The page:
As politicians point fingers in the aftermath of the Sandy Hook slaughter, a school security expert says politicians at all levels had a hand in the disappearance of school security.
Ken Trump, president of National School Safety and Security Services, an Ohio-based firm, said the nation had fallen into a “pre-Columbine mentality” in recent years. The Bush administration chipped away at school security programs created out of the Colorado shooting and the Obama administration let the programs lapse while Congress did nothing.
Trump, who has testified before Congress, documented the elimination of the federal programs, including one that put police officers on campuses, in his blog over the past few years. He also said states either stopped expanding their own programs or eliminated them.
“I’m calling this Columbine déjà vu because what I expect to happen in the upcoming weeks is Congress will throw money at this again,” Trump said. “We’re a rollercoaster society, rollercoaster public awareness, rollercoaster public policy, rollercoaster public funding.”
Trump wants to see governments, from federal to individual school districts, make a long-term commitment to school safety and make it a part of their regular budgets instead of funding it through grants.
Arizona politicians have debated in recent weeks who to blame for the loss of hundreds of campus cops, or school resource officers, in the state. There will be plenty of debate about whether to pay for more of them when the Legislature convenes Jan. 14.
House Speaker Andy Tobin urged President Barak Obama in a Dec. 27 Twitter post to restore cuts made to school resource officers, or SROs. He said on Channel 8’s “Horizon,” a public-television program, that officers were cut by the federal government. But he didn’t mention in either instance the Legislature’s fiscal year 2011 cut to a $6.7 million general fund appropriation to the School Safety Program, which funded roughly 100 SROs.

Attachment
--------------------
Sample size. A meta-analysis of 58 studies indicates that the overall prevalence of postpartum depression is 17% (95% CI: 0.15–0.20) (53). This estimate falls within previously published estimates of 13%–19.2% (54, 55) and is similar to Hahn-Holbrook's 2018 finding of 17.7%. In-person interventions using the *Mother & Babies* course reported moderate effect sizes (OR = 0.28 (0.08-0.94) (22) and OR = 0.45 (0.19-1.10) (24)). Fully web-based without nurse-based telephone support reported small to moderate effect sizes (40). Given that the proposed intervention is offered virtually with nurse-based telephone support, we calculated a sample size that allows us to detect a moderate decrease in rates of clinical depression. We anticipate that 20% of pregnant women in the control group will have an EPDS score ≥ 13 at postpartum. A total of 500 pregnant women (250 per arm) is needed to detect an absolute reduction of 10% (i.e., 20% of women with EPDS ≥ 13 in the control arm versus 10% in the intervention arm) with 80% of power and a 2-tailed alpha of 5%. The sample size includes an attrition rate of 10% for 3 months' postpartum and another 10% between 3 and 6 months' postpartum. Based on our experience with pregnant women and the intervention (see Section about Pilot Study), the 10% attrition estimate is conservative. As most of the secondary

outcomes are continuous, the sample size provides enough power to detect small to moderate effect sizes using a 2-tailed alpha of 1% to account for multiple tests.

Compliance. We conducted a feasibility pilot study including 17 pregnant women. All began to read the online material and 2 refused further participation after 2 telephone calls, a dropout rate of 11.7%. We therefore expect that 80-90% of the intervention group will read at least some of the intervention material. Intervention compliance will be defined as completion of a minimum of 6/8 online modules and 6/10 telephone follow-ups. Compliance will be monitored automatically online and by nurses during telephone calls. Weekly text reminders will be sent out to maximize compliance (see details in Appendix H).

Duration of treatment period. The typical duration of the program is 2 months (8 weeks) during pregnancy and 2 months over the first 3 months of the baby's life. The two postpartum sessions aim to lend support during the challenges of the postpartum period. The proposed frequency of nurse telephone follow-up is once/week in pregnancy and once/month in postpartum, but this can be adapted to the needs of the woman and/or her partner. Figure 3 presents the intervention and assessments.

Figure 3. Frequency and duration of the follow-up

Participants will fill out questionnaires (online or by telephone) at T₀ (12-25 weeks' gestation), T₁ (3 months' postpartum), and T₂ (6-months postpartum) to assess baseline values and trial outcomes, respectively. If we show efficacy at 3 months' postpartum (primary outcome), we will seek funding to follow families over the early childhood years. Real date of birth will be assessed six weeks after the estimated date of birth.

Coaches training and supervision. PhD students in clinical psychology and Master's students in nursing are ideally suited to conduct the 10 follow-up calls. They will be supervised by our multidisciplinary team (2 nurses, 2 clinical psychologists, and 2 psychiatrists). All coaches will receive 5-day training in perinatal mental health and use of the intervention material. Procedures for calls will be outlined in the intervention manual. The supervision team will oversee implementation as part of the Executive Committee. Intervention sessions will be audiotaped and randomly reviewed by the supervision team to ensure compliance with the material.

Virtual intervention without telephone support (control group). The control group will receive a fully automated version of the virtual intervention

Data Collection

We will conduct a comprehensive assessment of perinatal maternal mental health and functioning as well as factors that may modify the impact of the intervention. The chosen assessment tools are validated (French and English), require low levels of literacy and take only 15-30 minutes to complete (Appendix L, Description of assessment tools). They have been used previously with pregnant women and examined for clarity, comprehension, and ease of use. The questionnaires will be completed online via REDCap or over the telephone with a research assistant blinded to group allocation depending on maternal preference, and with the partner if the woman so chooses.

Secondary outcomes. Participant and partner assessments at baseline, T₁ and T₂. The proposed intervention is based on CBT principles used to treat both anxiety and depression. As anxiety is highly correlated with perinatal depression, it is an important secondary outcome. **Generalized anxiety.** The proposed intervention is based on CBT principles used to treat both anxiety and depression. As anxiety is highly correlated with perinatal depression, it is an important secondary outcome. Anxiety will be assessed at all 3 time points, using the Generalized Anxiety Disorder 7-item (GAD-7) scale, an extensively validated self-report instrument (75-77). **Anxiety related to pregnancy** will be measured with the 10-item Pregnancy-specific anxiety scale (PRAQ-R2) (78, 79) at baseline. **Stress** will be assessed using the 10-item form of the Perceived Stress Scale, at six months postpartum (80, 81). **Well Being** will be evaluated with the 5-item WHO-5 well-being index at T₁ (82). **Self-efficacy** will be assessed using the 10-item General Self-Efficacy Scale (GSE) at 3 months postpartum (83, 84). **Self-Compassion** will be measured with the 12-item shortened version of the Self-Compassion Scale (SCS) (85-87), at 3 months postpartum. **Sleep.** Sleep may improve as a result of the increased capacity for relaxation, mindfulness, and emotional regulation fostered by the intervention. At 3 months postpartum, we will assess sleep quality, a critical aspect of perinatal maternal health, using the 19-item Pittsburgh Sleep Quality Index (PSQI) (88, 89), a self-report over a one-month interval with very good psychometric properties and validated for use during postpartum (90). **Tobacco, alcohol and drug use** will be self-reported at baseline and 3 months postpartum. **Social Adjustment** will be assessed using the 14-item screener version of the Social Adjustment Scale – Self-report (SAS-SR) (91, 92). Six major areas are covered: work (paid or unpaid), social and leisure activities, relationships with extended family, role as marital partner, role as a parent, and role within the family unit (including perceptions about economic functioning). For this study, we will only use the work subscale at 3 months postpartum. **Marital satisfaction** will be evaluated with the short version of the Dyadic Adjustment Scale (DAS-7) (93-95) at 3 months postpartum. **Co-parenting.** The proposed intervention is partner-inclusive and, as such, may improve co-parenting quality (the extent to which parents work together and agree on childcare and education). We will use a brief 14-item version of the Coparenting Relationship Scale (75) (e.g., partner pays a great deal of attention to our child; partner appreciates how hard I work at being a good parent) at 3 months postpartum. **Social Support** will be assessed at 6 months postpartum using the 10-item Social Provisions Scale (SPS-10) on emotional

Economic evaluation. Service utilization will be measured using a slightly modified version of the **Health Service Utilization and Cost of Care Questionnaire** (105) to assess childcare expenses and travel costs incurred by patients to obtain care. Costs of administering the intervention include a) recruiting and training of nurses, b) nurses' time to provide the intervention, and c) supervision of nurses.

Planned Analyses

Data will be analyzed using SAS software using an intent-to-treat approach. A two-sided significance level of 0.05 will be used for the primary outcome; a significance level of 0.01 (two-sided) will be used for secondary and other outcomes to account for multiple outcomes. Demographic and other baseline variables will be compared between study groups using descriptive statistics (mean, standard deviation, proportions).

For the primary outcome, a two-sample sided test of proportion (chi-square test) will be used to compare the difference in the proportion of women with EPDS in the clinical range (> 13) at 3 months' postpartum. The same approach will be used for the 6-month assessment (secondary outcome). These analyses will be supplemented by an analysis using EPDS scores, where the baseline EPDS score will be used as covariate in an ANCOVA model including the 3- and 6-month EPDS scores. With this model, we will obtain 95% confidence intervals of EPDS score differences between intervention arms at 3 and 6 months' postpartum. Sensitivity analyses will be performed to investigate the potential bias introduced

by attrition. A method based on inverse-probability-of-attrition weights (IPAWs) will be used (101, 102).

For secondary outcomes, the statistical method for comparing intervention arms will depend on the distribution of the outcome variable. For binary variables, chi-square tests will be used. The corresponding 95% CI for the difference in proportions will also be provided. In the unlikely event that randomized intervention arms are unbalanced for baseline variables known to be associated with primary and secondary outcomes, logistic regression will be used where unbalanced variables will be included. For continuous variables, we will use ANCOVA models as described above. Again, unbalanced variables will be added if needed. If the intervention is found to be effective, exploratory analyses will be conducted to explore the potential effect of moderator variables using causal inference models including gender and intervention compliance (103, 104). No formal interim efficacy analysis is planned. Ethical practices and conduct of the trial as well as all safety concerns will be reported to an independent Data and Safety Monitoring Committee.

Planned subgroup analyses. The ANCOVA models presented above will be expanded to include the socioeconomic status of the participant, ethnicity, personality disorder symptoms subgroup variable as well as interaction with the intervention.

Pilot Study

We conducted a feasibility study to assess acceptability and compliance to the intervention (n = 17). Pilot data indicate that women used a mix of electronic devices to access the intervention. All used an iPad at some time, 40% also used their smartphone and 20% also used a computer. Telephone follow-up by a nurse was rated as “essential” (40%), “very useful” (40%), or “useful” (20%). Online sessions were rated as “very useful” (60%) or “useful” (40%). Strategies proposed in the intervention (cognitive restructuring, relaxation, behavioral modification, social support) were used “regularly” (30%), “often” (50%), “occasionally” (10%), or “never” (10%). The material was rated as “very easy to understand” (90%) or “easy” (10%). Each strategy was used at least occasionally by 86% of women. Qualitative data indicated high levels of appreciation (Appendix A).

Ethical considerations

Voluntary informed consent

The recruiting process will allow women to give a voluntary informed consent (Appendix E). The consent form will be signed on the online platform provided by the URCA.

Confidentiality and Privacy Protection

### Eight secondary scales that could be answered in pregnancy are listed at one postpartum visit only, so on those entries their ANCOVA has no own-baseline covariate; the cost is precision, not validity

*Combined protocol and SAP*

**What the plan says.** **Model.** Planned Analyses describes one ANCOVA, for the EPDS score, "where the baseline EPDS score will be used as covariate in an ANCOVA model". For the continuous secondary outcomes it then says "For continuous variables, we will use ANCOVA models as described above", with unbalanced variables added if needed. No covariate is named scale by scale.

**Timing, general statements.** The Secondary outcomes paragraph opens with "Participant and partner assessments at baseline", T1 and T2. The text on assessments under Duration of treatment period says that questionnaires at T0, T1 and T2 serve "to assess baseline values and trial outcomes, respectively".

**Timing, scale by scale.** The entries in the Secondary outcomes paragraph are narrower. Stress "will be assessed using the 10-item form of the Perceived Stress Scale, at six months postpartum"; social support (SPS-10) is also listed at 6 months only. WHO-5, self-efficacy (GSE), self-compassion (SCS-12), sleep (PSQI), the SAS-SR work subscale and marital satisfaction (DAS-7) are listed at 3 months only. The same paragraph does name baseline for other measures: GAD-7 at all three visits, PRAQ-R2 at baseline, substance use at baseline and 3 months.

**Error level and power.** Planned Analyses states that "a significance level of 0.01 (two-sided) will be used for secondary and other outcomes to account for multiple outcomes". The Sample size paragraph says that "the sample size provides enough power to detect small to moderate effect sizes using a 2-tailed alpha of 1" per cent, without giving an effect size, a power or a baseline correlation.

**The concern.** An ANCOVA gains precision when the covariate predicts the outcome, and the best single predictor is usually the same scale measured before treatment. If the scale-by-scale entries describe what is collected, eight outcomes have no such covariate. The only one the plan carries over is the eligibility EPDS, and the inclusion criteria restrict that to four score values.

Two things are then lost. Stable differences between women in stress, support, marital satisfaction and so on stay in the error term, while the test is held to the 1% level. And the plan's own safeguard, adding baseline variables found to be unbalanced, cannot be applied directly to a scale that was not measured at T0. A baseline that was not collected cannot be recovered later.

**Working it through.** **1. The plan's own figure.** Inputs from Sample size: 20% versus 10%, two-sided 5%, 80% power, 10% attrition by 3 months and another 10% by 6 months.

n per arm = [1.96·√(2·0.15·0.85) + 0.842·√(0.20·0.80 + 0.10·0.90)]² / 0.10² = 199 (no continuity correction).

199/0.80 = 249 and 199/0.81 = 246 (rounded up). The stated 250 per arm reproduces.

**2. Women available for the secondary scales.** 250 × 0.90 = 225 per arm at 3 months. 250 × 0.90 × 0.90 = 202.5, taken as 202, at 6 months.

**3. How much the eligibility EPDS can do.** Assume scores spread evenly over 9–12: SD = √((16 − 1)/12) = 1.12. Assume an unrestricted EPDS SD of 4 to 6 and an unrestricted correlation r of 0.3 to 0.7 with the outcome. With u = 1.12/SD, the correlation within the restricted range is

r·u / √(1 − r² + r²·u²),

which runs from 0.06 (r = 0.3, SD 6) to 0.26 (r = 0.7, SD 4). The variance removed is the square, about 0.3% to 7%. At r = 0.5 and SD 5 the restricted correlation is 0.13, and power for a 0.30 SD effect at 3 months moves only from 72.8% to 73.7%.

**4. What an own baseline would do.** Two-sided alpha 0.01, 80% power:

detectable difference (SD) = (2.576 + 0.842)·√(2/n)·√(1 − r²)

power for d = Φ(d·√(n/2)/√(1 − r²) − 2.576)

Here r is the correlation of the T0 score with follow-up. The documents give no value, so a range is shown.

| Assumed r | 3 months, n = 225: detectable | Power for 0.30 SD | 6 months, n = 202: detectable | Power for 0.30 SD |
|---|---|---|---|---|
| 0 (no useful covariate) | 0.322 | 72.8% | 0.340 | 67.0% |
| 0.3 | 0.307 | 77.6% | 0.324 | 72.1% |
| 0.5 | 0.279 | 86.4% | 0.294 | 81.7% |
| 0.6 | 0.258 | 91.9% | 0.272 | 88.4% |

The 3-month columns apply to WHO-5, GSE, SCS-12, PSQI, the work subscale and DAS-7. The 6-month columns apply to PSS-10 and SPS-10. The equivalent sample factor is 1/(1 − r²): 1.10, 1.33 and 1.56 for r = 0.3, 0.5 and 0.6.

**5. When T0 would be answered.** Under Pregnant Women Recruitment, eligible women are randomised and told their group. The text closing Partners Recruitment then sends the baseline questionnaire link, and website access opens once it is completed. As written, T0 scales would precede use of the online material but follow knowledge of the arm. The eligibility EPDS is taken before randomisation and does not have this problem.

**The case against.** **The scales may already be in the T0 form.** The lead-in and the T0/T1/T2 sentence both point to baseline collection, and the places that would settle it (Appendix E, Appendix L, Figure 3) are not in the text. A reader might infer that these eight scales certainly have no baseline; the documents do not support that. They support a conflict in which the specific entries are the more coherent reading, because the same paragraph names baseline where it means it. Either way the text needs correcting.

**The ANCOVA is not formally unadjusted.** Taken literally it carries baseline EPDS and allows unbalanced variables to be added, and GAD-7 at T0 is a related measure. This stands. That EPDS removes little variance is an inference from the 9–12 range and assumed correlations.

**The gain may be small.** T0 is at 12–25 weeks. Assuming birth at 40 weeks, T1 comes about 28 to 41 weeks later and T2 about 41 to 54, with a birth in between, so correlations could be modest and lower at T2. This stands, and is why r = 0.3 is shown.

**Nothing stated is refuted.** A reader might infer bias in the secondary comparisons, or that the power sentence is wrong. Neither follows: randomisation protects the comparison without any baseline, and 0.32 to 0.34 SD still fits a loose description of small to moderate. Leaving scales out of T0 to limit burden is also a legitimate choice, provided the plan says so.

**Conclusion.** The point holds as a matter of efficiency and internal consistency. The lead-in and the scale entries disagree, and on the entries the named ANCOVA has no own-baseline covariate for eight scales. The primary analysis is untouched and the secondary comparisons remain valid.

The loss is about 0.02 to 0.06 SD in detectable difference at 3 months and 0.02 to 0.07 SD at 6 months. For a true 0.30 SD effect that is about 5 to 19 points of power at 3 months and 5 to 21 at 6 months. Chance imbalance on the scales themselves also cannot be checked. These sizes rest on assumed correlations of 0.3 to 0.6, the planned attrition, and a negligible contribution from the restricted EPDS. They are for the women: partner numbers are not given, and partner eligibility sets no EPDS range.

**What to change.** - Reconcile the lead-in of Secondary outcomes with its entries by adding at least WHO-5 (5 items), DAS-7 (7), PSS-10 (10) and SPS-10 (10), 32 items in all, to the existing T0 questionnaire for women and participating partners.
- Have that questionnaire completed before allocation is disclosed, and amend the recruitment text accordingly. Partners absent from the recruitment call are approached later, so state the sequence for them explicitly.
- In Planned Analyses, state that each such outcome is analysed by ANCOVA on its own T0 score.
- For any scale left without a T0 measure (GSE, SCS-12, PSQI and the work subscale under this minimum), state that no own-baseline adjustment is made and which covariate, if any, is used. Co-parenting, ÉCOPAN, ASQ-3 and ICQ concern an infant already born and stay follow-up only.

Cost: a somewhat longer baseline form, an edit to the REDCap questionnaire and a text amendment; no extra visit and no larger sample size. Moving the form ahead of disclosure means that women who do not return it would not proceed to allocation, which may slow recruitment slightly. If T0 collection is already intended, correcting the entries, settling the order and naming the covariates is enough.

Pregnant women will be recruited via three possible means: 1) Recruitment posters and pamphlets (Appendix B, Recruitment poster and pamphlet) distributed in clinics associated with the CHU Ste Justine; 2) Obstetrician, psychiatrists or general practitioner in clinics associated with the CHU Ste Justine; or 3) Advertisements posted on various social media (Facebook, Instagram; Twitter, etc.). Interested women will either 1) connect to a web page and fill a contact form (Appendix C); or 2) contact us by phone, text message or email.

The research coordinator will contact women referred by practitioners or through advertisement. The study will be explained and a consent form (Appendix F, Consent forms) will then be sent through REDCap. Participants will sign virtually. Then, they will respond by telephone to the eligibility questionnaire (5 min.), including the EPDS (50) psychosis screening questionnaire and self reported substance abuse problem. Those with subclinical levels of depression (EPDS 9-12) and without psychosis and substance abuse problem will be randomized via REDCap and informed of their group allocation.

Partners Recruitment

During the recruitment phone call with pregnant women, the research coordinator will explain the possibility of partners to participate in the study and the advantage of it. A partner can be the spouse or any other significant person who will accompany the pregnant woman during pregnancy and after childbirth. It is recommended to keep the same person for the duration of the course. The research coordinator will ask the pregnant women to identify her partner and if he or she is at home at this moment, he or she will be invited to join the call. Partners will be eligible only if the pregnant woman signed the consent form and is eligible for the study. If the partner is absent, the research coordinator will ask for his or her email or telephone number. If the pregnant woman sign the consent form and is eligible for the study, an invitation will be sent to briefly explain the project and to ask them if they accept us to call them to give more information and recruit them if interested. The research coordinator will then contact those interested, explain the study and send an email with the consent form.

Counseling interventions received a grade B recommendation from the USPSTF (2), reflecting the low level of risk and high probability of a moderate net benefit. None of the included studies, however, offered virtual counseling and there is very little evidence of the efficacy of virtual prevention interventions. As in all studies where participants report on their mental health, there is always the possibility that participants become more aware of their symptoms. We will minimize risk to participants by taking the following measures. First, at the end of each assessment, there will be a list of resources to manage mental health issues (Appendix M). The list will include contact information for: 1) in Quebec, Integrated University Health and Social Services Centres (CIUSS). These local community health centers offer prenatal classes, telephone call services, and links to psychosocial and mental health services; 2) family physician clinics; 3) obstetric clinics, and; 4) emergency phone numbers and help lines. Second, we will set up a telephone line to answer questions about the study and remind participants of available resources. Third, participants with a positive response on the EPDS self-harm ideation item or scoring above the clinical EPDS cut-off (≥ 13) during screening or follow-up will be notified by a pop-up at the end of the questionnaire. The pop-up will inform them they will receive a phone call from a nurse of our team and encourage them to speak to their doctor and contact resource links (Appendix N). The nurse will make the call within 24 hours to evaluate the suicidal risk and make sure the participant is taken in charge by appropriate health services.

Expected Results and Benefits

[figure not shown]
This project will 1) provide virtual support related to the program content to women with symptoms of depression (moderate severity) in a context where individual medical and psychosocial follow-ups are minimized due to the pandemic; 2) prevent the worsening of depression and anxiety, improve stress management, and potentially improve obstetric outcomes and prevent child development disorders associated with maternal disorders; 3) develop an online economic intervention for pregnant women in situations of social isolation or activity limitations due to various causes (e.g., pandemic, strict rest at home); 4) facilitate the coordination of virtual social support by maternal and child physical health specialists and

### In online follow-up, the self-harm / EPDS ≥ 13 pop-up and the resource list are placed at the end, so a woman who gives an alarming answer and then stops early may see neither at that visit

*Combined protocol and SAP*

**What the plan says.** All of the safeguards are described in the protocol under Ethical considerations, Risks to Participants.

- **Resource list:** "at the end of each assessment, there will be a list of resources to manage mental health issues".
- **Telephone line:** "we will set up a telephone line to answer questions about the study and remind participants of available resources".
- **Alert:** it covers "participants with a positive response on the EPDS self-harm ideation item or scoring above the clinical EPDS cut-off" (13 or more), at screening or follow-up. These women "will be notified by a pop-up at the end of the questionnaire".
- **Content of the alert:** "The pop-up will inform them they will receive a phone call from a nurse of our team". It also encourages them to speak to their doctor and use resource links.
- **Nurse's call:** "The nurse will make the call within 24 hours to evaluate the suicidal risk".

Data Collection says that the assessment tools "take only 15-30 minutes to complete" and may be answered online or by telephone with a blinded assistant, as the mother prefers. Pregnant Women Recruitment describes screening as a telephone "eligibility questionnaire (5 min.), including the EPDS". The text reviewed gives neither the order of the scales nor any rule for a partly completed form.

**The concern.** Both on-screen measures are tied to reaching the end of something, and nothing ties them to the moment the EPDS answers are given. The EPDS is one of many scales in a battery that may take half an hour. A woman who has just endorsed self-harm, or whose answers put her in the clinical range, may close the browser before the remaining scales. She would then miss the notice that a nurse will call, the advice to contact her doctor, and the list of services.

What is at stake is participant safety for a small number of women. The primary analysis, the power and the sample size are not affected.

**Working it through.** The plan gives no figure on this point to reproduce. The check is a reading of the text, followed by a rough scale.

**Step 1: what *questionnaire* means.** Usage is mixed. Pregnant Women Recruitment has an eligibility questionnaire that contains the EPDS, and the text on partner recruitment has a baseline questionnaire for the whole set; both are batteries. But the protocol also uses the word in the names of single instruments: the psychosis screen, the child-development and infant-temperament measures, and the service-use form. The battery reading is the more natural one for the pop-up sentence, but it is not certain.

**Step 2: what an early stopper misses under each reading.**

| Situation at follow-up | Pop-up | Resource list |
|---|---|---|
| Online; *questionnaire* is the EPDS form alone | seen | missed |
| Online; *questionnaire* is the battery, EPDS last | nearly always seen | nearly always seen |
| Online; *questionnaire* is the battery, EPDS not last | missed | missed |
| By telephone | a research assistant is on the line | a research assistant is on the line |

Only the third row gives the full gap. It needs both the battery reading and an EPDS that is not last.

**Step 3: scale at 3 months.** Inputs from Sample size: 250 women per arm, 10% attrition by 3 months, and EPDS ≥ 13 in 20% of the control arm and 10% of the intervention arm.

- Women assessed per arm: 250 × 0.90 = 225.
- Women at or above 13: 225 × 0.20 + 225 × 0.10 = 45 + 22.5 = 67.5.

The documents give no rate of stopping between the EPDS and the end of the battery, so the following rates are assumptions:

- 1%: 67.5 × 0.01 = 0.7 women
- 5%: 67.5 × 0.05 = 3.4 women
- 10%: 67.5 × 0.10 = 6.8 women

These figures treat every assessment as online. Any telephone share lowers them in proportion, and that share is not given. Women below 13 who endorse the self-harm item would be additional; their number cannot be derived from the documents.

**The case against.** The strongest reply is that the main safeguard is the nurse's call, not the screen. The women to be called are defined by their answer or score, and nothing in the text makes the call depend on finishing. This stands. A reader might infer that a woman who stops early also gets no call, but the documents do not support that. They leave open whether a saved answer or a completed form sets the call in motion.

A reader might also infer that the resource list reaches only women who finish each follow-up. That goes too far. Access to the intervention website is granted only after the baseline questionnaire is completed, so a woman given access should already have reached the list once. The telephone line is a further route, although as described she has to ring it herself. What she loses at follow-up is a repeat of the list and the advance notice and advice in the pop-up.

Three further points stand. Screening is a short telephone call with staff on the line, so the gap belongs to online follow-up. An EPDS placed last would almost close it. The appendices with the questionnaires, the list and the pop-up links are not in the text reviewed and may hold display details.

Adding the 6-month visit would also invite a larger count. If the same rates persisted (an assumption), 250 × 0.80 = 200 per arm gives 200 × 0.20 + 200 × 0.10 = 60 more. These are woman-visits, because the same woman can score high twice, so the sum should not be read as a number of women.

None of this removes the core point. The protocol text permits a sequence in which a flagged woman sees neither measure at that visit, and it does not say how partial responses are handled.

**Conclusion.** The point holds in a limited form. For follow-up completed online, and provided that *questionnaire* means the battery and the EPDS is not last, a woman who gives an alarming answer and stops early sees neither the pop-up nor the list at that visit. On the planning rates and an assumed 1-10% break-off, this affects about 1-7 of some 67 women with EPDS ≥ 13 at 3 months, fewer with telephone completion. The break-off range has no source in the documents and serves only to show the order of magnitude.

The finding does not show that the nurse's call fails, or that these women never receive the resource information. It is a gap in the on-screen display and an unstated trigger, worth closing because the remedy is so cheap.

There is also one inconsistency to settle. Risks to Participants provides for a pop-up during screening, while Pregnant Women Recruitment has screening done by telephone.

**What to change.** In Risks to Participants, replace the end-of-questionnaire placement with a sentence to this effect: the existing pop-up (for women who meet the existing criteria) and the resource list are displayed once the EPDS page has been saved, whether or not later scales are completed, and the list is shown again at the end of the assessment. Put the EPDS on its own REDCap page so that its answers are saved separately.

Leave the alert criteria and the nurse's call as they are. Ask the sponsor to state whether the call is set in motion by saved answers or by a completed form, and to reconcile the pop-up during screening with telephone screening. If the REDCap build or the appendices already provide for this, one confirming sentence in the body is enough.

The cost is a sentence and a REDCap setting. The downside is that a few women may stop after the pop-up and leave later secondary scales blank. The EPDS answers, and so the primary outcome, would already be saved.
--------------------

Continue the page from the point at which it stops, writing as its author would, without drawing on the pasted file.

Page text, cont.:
“It has been gutted the last several years by the governor and the Legislature,” said Rep. Chad Campbell, the House minority leader.
The 2011 cut was one of a slew of budget reductions, accounting tricks and fund sweeps that kept the state financially afloat during a massive economic downturn. The general fund appropriation for SROs was not restored, but a voter mandated $7.8 million for the state program remains, which funded 104 officers in fiscal year 2012.
Tobin said he wasn’t trying to deflect attention from the actions of the Arizona Legislature. He said he was pointing out the federal government’s role in the decline of SROs and trying to show the whole story.
And part of the story, he said, was the Legislature giving schools flexibility in spending by allowing them to move dollars between maintenance and operation and capital budgets.
“So if you have a school district that was anxious over security issues, there was nothing that was stopping them. We put almost $40 million back into K-3 education,” Tobin said. “I’m only sitting there saying, ‘If we’re going to point fingers, let’s have this bigger, broader discussion.’”
Campbell on Jan. 8 floated a proposal to restore the general fund appropriation for officers in schools to $17 million a year. It was part of a $261 million plan to address school safety, mental-health care and restrict gun ownership. Schools would get $100 million for school safety alone.
Campbell said the $40 million Tobin spoke of is inadequate.
“We need to fund education to a greater degree, it’s woefully underfunded,” Campbell said.